\myheading{Halting problem}
Judging by a source code of a function, can you say, will it terminate at some point, or will it spin into an infinite loop?
Alan Turing famously proved that this is impossible (\emph{Halting Problem}).
But let's see...
Let's say, you have a very basic 8-bit CPU, like 8080 or 6502.
Say, there are only 5 8-bit registers, or 2 16-bit registers + one 8-bit register.
Not uncommon for cheap CPUs of that era.
And there is no RAM attached.
So all memory you can use is 40 bits.
This is not uncommon for geeks of the time, when RAM chips were expensive and bought after CPU.
You can simulate such a basic CPU on any decent desktop computer.
To track all states, you can use a dictionary.
Key = values-from-all-registers-including-PC, value = boolean.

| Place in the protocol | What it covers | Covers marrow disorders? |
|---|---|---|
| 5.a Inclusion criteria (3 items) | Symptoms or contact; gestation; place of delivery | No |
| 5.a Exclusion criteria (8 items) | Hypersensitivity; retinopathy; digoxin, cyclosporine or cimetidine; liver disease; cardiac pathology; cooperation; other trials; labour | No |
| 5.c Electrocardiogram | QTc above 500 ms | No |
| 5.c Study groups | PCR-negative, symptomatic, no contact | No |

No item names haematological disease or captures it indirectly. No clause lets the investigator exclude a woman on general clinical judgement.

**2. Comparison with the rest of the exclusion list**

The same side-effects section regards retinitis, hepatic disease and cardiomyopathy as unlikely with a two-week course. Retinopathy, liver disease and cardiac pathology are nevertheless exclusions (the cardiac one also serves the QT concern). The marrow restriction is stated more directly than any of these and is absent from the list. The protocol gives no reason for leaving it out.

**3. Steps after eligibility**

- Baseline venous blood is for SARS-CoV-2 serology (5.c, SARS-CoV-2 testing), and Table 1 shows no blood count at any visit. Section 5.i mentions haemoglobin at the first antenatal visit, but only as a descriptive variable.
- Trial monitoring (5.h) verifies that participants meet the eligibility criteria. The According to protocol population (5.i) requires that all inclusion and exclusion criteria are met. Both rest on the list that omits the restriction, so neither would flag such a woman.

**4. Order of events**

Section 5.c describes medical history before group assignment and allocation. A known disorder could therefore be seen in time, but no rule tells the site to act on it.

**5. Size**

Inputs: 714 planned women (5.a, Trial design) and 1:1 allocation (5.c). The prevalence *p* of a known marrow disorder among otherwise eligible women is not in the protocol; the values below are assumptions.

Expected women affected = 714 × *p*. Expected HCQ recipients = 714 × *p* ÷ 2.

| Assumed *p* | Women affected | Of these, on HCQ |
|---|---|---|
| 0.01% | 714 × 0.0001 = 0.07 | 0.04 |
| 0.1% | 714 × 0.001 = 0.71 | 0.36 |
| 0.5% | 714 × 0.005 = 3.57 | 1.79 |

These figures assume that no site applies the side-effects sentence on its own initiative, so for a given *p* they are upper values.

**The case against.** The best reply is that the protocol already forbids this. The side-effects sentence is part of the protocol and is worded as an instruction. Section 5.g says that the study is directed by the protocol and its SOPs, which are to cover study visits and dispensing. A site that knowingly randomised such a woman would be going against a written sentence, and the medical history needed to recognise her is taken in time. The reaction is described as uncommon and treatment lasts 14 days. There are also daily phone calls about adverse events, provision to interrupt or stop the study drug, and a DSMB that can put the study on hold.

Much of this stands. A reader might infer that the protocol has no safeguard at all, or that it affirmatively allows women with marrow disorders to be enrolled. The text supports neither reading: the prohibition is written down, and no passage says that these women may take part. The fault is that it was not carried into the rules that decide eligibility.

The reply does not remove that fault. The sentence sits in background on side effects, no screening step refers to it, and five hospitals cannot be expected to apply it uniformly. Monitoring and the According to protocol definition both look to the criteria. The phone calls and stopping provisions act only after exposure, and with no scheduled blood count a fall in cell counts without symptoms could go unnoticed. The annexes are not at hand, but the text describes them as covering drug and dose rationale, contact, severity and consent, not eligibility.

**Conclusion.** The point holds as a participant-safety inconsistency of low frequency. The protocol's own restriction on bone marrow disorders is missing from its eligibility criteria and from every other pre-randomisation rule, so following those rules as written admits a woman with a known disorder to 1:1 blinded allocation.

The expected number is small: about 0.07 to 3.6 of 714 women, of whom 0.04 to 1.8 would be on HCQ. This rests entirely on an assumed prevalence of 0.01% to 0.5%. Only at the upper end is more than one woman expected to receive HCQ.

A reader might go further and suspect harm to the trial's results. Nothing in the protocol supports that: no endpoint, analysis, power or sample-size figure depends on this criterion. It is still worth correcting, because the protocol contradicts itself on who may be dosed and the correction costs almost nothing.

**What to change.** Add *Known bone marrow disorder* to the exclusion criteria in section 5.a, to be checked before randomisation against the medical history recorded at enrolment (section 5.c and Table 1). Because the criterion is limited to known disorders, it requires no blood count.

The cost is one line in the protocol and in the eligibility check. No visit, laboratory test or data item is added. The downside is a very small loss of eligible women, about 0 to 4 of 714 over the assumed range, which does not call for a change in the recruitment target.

The key has a size of 40 bits.
The size of the whole dictionary is $2^{40}$ bits or $2^{32}$ bytes (just 4GB of RAM).
Now you can simulate any code running on this toy CPU using your desktop computer and track all states.
When the code stops, you stop.
When you hit a state that already encountered (checked using the dictionary), you stop and report an infinite loop.
Hence, to tell if the program will stop or not, you just need a computer with bigger RAM.
To simulate a program running on your desktop computer with 4GB of RAM, you would need
a computer with at least $2^{2^{64}}$ bits of RAM.
$log_{10}(2^{2^{64}}) \approx 5.55 \cdot 10^{18}$, but still theoretically possible.
These toy CPUs and computers are in fact LBAs (Linear bounded automaton) -- a Turing machine with limited tape (or memory).
While Turing's Halting Problem is about Turing machine with infinite tape (or RAM).